Had I been discussing homosexuality in general terms, I probably would have outlined the range of Jewish perspectives. But I was talking about people not principles — actual victims of the Nazi regime. In my mind, right or wrong has nothing to do with it. You may be thinking that this could only happen in a Reform synagogue, and you may be right. But for me it’s an approach that’s very traditional.
The Bible has various ways of letting its readers know what’s right and wrong. First and foremost, its values are expressed as laws: do this, don’t do that. The absolute centrality of law in communal life is emphasized by threats of collective punishment if laws are broken, and promises of reward for all if they are kept.
When it comes to individuals, though, the picture is less clear. Sometimes biblical figures are punished for bad behavior — directly or indirectly, explicitly or implicitly, immediately or in the long-run. Jacob deceives his father and is deceived in turn by his father-in-law. David commits adultery with Bathsheba and their illegitimate son dies. Ham sees his father Noah’s nakedness, and God informs him that his descendants will be forever slaves.
But what doesn’t happen much in the Bible, especially in the Torah, is explicit verbal evaluation of individuals. Unlike the rabbis, who used epithets such as Bilaam ha’rasha, ‘the evil Balaam’, or Yosef ha’tzaddik, ‘Joseph the Righteous’, the Bible avoids labels. As Erich Auerbach famously pointed out in the first chapter of Mimesis: A History of Representation in Western Literature (1946), we don’t have a ‘Wily Jacob’. Biblical characters, unlike those in the Greek literature (Auerbach’s point of comparison), are not fixed from birth to death, but develop.
In this respect, and in many others, the Bible holds up a mirror to life. To be sure, people can be truly evil or truly righteous, but the vast majority lie somewhere in between, doing good deeds and bad, behaving well and … less well.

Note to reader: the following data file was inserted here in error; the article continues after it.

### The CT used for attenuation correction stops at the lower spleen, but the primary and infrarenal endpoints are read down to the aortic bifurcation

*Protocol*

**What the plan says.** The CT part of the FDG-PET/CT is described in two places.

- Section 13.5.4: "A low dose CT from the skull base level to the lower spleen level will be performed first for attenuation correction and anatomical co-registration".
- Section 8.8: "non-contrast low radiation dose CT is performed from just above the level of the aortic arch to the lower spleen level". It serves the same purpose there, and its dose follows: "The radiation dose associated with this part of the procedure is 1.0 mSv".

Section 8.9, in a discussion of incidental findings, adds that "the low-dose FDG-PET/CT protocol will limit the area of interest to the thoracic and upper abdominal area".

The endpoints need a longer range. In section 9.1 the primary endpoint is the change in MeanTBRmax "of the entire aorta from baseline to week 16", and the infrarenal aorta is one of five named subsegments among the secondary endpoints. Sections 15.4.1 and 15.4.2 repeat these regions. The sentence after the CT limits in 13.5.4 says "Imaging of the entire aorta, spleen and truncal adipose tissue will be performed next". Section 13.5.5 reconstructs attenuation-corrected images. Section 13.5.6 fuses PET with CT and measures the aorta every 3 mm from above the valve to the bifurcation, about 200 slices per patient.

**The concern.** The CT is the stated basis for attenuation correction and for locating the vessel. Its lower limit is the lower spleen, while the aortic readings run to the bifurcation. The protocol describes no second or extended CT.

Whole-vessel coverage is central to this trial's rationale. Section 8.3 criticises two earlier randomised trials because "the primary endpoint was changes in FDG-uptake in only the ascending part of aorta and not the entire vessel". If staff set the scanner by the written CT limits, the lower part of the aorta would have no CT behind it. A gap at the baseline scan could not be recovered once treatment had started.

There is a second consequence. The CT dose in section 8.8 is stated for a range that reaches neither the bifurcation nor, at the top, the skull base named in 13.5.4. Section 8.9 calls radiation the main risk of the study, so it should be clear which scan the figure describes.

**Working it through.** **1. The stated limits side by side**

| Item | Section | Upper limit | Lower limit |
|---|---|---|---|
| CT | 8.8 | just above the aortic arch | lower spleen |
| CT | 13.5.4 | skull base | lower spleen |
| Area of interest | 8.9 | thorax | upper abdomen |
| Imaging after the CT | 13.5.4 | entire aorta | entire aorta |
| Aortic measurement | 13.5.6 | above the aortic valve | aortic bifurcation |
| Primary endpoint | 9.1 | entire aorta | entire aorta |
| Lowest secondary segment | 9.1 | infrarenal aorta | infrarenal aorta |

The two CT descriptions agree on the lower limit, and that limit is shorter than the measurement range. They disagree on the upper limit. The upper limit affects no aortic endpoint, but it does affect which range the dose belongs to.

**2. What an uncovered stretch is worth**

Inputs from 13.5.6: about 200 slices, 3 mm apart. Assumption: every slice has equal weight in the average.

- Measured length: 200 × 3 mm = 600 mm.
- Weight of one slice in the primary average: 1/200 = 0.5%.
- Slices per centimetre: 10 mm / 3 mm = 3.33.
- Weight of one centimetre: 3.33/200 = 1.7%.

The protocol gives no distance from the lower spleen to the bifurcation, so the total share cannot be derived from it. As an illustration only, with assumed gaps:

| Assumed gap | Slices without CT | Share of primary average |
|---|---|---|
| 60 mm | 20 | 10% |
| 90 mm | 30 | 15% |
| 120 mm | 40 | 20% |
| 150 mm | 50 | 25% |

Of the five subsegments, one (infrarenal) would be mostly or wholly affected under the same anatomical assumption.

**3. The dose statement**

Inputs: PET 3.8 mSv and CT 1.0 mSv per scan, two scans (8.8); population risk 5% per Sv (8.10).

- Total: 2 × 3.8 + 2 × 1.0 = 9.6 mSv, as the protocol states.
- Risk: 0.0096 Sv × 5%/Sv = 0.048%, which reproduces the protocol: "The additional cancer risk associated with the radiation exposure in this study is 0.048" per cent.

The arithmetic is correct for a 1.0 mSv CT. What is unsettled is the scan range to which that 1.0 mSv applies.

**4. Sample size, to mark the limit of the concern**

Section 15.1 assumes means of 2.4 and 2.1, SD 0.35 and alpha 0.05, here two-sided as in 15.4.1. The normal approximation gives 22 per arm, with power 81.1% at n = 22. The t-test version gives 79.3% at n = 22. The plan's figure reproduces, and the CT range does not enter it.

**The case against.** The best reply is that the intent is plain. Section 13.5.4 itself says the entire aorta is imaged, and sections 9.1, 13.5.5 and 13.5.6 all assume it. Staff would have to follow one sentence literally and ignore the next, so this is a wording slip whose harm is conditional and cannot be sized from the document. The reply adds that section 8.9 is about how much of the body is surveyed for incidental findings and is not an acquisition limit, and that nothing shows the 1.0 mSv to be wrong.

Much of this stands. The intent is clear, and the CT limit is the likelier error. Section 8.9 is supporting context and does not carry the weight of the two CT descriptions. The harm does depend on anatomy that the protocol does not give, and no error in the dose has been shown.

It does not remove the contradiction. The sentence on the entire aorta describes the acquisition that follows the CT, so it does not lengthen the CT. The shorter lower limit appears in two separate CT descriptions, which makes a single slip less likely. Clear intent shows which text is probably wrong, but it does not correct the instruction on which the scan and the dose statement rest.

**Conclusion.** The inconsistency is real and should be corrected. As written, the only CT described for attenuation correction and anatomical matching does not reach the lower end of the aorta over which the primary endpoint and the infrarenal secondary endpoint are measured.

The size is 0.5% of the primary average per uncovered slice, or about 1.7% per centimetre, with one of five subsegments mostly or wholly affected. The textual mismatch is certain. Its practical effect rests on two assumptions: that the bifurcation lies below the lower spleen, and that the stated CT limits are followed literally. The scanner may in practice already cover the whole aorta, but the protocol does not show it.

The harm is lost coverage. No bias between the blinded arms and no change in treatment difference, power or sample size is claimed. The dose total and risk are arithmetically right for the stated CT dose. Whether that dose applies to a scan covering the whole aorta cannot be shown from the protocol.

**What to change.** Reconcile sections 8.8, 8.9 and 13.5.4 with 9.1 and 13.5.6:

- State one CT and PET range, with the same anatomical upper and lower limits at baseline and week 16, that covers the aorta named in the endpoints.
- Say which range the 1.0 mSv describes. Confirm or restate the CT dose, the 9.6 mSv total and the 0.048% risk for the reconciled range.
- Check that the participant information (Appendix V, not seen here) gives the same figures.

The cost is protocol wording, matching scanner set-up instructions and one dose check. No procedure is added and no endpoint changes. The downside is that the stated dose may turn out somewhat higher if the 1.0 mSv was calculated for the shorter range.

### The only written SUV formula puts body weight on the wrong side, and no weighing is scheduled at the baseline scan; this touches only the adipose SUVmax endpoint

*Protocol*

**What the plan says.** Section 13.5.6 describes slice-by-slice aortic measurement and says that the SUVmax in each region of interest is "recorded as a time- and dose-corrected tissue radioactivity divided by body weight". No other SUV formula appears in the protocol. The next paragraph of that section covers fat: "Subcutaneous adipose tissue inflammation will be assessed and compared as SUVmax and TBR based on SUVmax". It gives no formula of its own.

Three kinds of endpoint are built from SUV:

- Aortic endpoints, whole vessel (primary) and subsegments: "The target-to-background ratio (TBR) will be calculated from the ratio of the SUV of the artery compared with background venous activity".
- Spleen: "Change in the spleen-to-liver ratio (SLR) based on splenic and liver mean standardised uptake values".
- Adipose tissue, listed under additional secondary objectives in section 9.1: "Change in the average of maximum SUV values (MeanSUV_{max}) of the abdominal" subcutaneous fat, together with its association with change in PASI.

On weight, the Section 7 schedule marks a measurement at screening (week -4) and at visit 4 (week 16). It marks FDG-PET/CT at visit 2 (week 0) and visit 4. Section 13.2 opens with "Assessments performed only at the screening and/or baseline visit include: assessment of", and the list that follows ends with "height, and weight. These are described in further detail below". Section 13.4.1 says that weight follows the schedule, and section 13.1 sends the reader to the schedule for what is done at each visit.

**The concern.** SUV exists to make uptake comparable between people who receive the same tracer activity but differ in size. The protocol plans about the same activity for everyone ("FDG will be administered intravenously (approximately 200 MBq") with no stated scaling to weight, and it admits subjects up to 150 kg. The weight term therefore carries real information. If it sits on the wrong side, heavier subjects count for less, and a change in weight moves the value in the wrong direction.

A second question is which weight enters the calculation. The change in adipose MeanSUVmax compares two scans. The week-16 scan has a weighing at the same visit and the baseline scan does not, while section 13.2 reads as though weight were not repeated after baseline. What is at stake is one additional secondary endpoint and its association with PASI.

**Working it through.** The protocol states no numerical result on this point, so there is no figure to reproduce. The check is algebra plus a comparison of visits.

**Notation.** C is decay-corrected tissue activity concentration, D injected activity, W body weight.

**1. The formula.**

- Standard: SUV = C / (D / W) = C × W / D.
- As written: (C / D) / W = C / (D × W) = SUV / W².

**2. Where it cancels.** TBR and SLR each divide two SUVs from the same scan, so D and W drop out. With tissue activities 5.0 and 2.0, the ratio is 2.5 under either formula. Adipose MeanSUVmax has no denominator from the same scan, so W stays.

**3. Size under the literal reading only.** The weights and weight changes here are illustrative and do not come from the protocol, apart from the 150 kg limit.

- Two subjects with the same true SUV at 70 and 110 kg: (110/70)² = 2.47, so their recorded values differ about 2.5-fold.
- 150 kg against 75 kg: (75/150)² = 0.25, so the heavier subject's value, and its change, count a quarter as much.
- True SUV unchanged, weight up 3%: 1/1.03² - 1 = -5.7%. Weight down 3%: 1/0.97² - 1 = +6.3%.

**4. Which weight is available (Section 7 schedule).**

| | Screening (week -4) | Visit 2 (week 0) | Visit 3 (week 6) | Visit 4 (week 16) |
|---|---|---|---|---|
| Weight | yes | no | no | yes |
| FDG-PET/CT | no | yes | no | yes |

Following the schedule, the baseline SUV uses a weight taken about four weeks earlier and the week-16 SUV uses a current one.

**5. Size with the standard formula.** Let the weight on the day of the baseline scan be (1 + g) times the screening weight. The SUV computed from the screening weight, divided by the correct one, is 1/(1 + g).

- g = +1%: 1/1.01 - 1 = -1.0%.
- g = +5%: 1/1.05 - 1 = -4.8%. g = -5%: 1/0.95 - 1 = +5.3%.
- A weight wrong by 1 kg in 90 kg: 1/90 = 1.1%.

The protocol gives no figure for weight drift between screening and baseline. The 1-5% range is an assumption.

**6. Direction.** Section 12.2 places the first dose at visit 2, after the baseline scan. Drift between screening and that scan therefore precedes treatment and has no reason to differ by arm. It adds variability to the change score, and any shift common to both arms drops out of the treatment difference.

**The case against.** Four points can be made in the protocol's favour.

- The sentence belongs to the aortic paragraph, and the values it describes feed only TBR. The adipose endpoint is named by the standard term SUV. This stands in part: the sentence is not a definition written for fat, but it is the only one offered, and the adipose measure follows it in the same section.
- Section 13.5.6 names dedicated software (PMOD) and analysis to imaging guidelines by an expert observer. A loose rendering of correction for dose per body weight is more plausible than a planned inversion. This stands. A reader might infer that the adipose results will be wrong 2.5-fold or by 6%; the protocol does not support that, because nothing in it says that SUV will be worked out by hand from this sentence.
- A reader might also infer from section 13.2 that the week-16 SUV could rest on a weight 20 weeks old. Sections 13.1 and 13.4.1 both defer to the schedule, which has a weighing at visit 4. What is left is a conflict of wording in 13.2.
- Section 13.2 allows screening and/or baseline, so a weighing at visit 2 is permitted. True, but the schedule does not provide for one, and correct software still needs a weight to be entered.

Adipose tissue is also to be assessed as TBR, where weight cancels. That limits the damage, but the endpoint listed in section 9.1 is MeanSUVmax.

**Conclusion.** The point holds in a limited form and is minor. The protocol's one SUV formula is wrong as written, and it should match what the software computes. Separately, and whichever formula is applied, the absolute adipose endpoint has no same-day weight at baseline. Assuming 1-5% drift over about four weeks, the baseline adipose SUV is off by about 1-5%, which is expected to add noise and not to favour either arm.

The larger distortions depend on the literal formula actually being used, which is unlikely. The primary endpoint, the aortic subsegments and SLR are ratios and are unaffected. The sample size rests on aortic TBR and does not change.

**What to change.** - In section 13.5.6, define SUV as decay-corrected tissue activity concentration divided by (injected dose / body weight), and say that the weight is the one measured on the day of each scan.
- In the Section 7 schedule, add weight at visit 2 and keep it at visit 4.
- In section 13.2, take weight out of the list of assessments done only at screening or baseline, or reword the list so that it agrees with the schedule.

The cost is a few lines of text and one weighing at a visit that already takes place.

It’s this nuanced view of human nature that makes the Bible an unlikely source for role models. Its moral and ethical values emerge mainly from its laws, not from the people it describes. The New Testament, by contrast, which is negative about law, does teach behavior through role models. Christians are encouraged to ask themselves what Jesus would have done in such and such a circumstance. When do Jews ask what Abraham, Moses or David would have done?
Returning to where I started — love across the tracks — the Bible sends a clear message that we are destined to wrestle with it.
Hot on the heels of the command in Deuteronomy to destroy the existing inhabitants of the Promised Land is a prohibition against marrying them. Temptation, like the poor (another example of the same phenomenon), will always be with us.
Of the Ten Commandments, only the last addresses internal inclinations as opposed to external behavior. Do not covet, that is, don’t long for something that belongs to someone else. The task is not to eliminate inappropriate objects of desire, but to control desire itself. Our neighbors’ wives and donkeys are here to stay.
And right at the very beginning, God put temptation, in the form of a tree with forbidden fruit, in the middle of the Garden of Eden. When Adam and Eve were expelled for failing the test, the problem just got worse. Henceforth, temptation won’t be concentrated in a single location; it will be everywhere.
Adam and Eve, Lucas Cranach the Elder
I wouldn’t characterize the Ministry of Education’s justification for excluding Dorit Rabinyan’s Borderlife from a list of recommended reading in Israeli high-schools as un-Jewish. There are plenty of precedents for shielding people of all ages from literature and life experience that challenge community values.
I would, however, characterize it as unbiblical. And since the Bible is the best guide we have to the challenges of living in our own land, and Education Minister Bennett represents a National Religious party, I’m concerned. Is it possible that Naftali and Ayelet would have taken an axe to the Tree of Knowledge of Good and Evil if they’d been Adam and Eve?